March 9, 2020 at 13:59 JST
A large crowd wearing masks commutes through Shinagawa Station in Tokyo on March 3. (AP Photo)
As the new coronavirus has spread widely in Japan, a rash of lies, rumors and other forms of false information about the infection has appeared in the nation, causing serious confusion in society.
Such virus-related misinformation has generated unnecessary problems, such as empty shelves at supermarkets usually stocked with toilet paper and facial tissues due to panic buying.
Consumers have been frightened into stocking up on these paper products by groundless rumors that have spread mainly through social media.
Their rush to snap up toilet rolls and tissue boxes has been triggered by an array of untrue claims, such as that imports of these products from China have stopped, or that they are made of the same material as that of face masks, which many stores have already run out of stock.
The fact is that these tissue paper products sold in Japan are mostly made at home and there are sufficient stocks of them. But consumers should be forgiven for their behavior if they try to secure the supplies for their homes when these products run short even if they know the rumors are probably false.
Social unrest could be triggered by a small bit of misinformation and spread quickly through the nation like a highly contagious virus.
We need to protect ourselves from groundless rumors and falsehoods by maintaining a sufficient level of information literacy. We need to make reasonable efforts to evaluate the quality of information and the credibility of sources so that we will not allow misinformation to cause us to lose our cool.
Since this disease is caused by an unknown, novel pathogen, the epidemic tends to stir up fear among people.
This collective anxiety is acting as a hotbed of misinformation concerning all elements of the epidemic, from patients and transmission routes to preventive measures and cures. Even a potpourri of conspiracy theories has popped up.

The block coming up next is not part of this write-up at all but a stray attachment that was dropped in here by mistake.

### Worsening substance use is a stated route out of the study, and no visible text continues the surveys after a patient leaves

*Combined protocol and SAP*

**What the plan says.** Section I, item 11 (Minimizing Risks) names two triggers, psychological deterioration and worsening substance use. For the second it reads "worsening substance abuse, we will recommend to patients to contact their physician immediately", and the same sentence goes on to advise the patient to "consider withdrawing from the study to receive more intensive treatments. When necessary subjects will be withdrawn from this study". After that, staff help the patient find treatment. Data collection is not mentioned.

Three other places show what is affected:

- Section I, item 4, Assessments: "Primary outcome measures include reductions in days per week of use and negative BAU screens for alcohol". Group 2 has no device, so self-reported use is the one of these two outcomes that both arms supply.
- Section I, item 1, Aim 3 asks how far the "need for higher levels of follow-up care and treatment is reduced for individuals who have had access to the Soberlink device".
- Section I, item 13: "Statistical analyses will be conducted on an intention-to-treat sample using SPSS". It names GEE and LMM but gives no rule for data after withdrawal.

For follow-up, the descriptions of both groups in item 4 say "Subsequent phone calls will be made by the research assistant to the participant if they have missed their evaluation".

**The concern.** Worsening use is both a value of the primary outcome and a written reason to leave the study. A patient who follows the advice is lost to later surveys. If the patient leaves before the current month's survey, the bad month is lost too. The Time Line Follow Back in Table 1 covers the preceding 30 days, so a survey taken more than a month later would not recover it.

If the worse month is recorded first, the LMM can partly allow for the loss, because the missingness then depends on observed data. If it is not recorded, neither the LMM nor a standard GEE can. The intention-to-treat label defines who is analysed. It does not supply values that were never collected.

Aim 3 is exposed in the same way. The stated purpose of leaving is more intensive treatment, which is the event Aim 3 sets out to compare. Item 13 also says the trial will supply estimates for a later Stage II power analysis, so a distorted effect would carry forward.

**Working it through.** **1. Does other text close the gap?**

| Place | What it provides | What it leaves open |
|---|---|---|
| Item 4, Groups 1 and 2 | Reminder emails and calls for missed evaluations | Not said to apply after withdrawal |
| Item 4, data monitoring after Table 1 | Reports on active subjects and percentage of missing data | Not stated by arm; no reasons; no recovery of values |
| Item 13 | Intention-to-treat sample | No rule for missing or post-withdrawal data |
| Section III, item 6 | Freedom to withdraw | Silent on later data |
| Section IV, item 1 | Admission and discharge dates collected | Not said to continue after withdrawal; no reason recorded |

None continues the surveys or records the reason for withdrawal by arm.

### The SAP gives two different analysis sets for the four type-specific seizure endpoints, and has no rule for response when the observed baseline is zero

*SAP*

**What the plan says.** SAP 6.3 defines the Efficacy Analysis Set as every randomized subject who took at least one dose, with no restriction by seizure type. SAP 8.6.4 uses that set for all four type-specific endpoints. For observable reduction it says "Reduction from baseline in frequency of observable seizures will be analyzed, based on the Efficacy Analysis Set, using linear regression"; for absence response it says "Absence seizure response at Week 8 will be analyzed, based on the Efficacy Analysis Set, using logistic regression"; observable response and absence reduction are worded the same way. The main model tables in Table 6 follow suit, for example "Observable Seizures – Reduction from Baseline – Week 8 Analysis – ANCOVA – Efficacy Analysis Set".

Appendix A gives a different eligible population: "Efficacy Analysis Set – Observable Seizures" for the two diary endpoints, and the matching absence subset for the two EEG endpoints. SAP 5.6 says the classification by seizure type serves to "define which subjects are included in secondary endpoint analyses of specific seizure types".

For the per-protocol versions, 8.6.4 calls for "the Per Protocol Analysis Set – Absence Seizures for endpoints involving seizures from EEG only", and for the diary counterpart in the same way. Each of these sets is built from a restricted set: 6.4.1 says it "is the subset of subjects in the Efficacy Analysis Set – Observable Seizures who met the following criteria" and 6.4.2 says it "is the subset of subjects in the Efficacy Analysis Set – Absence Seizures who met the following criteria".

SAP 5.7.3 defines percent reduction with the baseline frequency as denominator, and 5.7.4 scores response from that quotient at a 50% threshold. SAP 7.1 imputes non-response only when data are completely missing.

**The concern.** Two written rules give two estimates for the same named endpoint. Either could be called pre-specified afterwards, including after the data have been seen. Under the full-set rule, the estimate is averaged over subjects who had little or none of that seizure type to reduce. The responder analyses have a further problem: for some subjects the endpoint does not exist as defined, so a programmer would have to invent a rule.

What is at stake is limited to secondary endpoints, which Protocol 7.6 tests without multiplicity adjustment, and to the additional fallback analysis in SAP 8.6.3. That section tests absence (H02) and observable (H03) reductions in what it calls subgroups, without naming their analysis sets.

While sounding the alarm about the possibility of a pandemic, the World Health Organization has also warned about the blazing spread of rumors and false information, which it calls an “infodemic.”
Globalization has become an even more powerful force to change the world since the 2002-03 Severe Acute Respiratory Syndrome (SARS) epidemic. Today, information travels across borders to all corners of the world at lightning speed.
The explosive growth of social media and other internet-based communication services has provided a highly efficient infrastructure for gathering reams of information and making correct judgments based on them.
But using these tools effectively entail the tough challenge of distinguishing truth from falsehood while sifting through masses of information.
In a society woven together by intricate and sophisticated webs of interdependence, it is almost impossible to fully contain the spread of either such a contagious virus or false information.
The government needs to play a vital role in the fight against the infodemic by providing accurate information as quickly as possible and in a way accessible to the masses, along with facts that support the credibility of the information.
Information that cannot be perceived as fully reliable can only breed public distrust and incite irrational actions.
The government should pay serious attention to the opinions and advice of experts in infectious diseases and other areas.
It has a duty to work out plans to deal with the consequences of the epidemic by considering the possible economic and social impacts from a broad perspective and explain them meticulously to the public.
Human history is littered with gloomy episodes of vicious rumors about specific races and minorities spreading during social unrest caused by earthquakes and other disasters.
When gripped by the crippling fear of uncertainty about the future, people can easily be trapped by prejudice. We should also be aware of this danger so that we can keep acting in a reasonable, level-headed manner.
With no end in sight to the coronavirus epidemic, our society will continue facing rough going, at least for the time being.
News media should also perform their crucial function of providing accurate information based on solid facts.
--The Asahi Shimbun, March 8
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